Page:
Cannabis in the workplace
Attitudes towards the medicinal – and recreational – use of cannabis have changed dramatically over the past decades. An effective treatment for a growing number of medical issues, including glaucoma, chronic pain, seizures, muscle spasms, and nausea resulting from chemotherapy, the medical use of cannabis has already been legalized in Canada . This summer, Canada will become the first G7 country to legalize non-medical cannabis use. However, many employers and employees are unsure of their rights and responsibilities regarding the recreational use of cannabis. Will legalization mean people can freely and openly use cannabis in the workplace? In a word — no.
Reflecting changing attitudes
Canada’s upcoming legislative changes regarding the sale, possession and use of recreational cannabis include the following points:
- Sales will be restricted to those 19 and older (18 in Alberta and Quebec), although provinces will have the jurisdiction to increase their minimum age.
- Adults can publicly possess up to 30 grams of dried cannabis, or its equivalent in non-dried form, and produce legal cannabis products, such as food or drinks, for personal use at home.
- Cannabis will be available through a regulated retail system, which will vary by province.
- At first, sales will involve only fresh and dried cannabis, cannabis oils and seeds, and in most provinces, plants for cultivation. Sales of edibles will come later once regulations for production and sale are developed.
- People entering Canada will still be subject to inspections for prohibited goods, including cannabis.
- Drivers found to be driving high will face fines and/or imprisonment. Provinces and municipalities are updating and expanding sobriety tests and introducing new laws and penalties in anticipation of impending legalization of recreational cannabis.
What this means for employees
The legalization of recreational cannabis will not give people the right to freely use it in the workplace. Most companies, especially those in safety-sensitive industries such as construction, transportation, and health care, already have strict health and safety guidelines that include zero tolerance for impairment due to alcohol or drugs in the workplace.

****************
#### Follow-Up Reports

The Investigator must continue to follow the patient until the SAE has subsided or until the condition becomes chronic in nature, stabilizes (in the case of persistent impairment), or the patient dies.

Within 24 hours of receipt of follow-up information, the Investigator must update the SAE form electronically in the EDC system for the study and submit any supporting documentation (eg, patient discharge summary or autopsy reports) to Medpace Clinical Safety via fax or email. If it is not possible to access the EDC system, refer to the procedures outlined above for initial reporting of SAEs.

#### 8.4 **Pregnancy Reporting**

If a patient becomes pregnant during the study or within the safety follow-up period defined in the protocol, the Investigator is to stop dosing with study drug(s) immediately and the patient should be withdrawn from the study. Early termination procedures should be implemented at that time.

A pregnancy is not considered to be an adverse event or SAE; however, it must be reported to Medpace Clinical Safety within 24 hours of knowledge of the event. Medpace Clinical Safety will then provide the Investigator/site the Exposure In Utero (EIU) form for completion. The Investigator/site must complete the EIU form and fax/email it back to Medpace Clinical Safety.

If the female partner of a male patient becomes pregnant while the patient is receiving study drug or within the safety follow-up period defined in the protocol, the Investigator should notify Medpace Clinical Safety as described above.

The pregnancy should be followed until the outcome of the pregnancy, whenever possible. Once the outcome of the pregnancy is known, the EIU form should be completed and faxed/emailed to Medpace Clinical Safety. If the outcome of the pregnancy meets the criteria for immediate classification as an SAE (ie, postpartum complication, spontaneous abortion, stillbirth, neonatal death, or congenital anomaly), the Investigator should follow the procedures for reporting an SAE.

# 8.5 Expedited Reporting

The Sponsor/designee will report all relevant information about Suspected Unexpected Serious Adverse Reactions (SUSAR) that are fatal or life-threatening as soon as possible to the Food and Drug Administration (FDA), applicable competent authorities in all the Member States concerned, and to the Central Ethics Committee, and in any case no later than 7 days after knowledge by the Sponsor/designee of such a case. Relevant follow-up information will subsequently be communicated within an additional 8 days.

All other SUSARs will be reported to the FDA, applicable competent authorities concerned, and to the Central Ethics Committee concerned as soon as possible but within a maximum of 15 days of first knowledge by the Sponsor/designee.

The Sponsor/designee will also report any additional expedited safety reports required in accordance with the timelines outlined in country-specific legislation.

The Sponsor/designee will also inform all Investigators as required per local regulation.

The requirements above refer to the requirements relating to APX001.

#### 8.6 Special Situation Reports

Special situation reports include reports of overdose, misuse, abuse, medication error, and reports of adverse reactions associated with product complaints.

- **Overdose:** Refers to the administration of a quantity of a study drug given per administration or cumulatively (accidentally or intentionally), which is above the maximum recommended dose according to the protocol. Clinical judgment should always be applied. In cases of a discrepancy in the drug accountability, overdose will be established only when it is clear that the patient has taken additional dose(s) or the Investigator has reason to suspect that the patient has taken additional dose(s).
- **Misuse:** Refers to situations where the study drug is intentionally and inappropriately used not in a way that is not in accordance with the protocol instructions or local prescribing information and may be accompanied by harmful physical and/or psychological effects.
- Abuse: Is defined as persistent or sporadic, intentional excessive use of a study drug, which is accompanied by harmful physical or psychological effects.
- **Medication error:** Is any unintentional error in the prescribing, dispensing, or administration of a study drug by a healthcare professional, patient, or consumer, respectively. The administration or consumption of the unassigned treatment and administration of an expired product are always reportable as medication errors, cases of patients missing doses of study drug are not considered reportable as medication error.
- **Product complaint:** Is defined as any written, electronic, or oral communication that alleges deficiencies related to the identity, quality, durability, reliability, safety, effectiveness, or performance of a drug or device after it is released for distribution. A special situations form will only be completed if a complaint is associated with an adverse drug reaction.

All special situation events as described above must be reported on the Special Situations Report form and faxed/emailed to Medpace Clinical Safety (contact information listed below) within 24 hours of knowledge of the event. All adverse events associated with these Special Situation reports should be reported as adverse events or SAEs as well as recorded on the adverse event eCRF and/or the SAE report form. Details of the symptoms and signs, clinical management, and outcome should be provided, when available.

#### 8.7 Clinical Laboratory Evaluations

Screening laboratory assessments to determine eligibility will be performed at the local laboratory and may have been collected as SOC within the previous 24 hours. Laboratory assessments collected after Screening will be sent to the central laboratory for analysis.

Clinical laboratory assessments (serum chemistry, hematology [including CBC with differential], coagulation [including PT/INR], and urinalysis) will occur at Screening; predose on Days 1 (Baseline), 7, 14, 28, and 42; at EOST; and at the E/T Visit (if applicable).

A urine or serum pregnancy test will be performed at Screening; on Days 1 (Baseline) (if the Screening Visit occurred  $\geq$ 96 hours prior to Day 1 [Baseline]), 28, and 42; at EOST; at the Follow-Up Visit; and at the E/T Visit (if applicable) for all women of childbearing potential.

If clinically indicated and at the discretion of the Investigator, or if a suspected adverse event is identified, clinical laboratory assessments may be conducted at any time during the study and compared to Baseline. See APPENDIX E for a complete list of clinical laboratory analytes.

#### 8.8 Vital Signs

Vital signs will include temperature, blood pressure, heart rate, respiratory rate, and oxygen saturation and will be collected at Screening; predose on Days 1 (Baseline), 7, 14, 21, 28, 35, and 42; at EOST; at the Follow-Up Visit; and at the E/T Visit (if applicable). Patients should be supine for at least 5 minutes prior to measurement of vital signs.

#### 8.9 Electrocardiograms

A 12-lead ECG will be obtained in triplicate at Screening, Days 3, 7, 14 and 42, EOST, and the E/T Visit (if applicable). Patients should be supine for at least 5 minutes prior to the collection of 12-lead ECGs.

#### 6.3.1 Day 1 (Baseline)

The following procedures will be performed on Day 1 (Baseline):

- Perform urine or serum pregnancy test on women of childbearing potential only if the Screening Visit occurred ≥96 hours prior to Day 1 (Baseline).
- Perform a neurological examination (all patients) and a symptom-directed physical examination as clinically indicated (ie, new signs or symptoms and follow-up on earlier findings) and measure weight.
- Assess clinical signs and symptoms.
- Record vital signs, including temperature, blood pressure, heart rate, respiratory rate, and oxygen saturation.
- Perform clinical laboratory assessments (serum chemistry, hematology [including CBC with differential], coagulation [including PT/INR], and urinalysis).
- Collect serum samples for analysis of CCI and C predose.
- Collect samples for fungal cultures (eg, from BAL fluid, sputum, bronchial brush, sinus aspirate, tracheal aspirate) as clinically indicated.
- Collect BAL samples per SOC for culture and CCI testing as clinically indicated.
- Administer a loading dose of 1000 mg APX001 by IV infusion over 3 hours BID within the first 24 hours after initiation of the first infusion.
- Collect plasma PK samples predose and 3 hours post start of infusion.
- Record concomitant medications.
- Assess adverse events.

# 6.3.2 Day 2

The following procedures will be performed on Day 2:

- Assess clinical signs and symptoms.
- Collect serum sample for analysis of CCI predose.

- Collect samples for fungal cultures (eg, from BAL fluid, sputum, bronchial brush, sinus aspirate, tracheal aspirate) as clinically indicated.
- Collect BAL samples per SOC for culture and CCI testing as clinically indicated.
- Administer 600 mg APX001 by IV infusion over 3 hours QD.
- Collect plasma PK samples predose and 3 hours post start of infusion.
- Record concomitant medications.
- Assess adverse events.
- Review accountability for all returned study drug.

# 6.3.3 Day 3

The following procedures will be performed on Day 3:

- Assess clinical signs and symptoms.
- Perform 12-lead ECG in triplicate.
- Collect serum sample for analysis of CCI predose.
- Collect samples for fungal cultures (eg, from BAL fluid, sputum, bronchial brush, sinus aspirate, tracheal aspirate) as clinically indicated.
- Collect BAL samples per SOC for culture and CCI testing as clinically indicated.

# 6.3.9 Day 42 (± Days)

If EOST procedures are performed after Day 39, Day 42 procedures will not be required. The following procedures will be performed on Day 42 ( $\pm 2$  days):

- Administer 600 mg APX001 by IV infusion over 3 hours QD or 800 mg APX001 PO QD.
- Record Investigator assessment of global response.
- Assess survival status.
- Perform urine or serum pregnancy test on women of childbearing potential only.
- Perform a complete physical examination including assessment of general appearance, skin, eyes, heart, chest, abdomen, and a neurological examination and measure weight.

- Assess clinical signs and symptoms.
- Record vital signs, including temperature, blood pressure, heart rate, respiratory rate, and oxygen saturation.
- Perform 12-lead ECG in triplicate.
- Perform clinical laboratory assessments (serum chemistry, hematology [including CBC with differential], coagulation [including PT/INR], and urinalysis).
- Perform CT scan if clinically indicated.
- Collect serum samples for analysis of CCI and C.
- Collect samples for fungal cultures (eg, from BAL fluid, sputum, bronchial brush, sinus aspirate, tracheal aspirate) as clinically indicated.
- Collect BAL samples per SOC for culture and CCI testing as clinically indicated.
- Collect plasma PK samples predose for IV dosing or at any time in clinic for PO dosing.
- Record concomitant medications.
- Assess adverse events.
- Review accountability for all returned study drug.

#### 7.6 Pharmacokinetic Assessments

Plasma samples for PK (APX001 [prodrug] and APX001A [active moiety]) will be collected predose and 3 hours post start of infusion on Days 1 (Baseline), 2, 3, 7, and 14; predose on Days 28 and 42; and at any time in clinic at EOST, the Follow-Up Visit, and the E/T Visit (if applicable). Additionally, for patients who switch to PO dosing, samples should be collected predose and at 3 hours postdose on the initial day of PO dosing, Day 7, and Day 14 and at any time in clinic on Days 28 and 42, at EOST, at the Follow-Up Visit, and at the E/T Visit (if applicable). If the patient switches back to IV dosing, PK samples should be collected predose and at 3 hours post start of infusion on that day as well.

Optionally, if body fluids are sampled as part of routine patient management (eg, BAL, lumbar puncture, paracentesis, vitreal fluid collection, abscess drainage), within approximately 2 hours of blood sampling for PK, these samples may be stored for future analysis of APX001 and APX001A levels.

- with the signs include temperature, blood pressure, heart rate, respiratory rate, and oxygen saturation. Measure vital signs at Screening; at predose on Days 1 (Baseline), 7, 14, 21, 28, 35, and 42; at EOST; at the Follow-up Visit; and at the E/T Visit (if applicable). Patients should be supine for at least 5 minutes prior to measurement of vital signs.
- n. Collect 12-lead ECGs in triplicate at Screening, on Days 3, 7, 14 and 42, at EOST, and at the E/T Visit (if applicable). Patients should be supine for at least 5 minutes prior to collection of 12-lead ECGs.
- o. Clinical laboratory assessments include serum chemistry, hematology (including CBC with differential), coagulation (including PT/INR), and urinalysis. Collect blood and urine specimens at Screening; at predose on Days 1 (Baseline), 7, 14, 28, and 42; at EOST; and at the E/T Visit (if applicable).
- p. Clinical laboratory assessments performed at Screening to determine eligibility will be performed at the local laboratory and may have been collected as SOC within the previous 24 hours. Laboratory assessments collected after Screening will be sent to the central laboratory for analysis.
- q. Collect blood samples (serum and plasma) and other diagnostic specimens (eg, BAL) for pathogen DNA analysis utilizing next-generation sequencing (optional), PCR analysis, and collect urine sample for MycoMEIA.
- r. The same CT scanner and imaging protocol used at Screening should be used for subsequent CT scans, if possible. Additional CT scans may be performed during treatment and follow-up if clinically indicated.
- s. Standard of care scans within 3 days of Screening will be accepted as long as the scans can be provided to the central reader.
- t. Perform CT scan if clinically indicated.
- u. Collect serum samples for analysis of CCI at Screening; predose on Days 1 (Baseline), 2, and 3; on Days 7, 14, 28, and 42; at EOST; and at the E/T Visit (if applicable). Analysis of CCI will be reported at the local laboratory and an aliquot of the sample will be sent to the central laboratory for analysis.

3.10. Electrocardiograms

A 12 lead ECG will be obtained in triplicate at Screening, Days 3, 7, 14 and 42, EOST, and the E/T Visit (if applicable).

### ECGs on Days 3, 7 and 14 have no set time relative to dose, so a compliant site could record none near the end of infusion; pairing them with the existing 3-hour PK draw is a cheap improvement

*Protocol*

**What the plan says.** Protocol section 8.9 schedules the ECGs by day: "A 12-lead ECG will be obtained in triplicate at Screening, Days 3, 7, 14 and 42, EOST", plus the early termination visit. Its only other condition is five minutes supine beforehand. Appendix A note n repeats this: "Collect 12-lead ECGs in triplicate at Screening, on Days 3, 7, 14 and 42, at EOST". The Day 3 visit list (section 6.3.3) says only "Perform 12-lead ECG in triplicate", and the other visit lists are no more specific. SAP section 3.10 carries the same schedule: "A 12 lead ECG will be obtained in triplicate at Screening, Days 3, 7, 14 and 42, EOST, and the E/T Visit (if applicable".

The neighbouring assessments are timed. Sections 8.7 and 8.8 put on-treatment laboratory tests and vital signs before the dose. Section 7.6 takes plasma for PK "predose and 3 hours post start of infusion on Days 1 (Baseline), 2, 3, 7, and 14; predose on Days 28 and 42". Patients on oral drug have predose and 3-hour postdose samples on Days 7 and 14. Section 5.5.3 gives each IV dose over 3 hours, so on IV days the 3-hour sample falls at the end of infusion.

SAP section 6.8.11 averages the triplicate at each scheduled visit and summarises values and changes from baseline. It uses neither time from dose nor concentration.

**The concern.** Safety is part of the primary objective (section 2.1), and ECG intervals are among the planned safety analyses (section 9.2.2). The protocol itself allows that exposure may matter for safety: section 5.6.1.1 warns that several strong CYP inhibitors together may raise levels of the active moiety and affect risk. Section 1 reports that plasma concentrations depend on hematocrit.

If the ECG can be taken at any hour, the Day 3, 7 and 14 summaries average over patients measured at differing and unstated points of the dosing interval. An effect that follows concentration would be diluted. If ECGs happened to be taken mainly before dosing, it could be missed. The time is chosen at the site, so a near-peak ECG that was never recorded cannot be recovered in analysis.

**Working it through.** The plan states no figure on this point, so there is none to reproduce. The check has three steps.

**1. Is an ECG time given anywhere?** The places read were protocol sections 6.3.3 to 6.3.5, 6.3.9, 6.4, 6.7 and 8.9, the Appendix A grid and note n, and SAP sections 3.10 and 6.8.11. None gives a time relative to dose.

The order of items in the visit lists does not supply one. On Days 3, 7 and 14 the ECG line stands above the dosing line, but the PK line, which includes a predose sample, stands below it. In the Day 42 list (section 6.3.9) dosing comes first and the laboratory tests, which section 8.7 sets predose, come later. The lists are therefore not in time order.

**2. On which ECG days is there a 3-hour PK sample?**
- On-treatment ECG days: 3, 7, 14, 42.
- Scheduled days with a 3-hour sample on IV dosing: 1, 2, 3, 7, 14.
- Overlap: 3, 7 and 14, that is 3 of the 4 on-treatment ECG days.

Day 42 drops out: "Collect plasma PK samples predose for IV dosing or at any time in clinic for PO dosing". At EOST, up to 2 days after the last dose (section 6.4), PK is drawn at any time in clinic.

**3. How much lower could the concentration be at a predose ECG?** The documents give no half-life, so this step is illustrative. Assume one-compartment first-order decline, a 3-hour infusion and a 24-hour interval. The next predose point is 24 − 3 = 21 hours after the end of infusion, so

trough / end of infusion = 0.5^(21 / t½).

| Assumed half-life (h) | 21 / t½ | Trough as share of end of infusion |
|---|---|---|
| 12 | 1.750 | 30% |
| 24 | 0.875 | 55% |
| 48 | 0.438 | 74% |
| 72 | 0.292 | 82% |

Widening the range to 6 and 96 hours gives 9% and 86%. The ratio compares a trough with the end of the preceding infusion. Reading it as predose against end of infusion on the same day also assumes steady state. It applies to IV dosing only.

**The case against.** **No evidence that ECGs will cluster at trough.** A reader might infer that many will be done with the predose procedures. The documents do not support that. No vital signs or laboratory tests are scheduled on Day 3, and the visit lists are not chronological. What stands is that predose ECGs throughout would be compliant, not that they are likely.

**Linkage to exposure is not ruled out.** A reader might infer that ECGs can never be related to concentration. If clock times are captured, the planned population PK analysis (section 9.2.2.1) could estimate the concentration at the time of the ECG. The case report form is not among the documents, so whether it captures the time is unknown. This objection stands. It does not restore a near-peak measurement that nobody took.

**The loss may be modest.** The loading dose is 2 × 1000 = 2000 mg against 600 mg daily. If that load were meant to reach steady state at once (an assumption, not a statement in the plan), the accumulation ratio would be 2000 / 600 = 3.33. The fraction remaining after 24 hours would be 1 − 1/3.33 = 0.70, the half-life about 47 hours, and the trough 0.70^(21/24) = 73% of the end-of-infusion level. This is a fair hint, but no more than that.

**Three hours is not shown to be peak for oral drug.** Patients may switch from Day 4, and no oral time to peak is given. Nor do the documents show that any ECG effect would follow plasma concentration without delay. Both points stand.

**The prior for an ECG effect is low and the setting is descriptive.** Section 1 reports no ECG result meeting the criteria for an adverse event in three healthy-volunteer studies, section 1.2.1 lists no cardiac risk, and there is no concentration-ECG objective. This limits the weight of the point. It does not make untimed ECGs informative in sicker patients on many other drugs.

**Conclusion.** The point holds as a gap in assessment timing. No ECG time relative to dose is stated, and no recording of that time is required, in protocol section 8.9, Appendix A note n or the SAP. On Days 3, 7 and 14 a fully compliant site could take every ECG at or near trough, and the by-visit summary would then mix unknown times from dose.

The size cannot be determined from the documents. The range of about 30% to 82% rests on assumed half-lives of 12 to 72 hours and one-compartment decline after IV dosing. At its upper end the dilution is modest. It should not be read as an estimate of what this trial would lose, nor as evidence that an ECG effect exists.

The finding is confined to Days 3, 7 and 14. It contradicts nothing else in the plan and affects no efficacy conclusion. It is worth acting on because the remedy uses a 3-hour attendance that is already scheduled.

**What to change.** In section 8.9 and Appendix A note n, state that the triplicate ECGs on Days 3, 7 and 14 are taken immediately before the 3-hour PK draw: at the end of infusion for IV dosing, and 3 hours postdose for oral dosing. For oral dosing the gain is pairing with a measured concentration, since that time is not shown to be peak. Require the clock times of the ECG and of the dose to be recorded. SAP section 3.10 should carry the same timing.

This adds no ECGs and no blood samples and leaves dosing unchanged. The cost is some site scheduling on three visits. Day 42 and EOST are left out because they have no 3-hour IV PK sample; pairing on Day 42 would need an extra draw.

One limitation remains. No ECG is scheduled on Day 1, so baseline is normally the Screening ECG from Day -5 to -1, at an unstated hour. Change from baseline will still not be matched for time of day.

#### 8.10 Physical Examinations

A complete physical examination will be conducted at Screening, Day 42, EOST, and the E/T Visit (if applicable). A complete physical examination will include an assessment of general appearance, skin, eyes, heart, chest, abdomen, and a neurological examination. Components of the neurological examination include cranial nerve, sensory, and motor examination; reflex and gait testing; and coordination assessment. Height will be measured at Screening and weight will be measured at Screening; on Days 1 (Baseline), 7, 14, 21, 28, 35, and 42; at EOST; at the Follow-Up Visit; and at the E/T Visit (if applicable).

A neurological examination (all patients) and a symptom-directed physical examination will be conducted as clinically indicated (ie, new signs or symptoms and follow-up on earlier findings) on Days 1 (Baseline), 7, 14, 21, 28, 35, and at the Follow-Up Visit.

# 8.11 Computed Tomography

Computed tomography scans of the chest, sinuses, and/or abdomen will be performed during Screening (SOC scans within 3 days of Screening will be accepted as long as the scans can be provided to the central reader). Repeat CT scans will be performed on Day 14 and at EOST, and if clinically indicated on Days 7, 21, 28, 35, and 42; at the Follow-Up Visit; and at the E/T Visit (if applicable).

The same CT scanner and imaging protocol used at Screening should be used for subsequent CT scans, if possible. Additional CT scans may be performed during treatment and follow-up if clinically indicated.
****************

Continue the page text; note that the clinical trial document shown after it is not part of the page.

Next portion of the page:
Cannabis is known to have the following effects:
- Short-term memory problems
- Impaired thinking
- Loss of balance and coordination
- Decreased concentration
- Changes in sensory perception
- Impaired ability to perform complex tasks
- Decreased alertness
- Decreased reaction time
Using alcohol or drugs in the workplace can have an impact on the health and safety – and productivity — of everyone. Therefore, employees are expected to show up for work sober, stay sober and perform their work duties to expectations. Employees can expect to be disciplined if they do not.
However, most jurisdictions have specific human rights legislation regarding an employer’s duty to accommodate employees with medical conditions for which their doctor has prescribed cannabis as part of their treatment. Accommodations will vary depending on the jurisdiction, employer and job duties, but can include moving the employee out of a safety-sensitive position, providing more frequent breaks, implementing alternative scheduling, or altering the employee’s duties.
To better understand the use of medical or recreational cannabis in your workplace, review:
- Your province’s health and safety guidelines
- Your company’s health and safety guidelines
- Your company’s policies regarding the use of legal or illegal substances
- Your company’s duty of accommodate policies
If you are unsure of your rights or the rights of your employer, talk to your HR representative or give our office a call!
2018 Morneau Shepell Ltd. Retrieved from https://www.workhealthlife.com/Article/PrintDirect/368d776f-6202-479e-a1f2-7d543b47747f.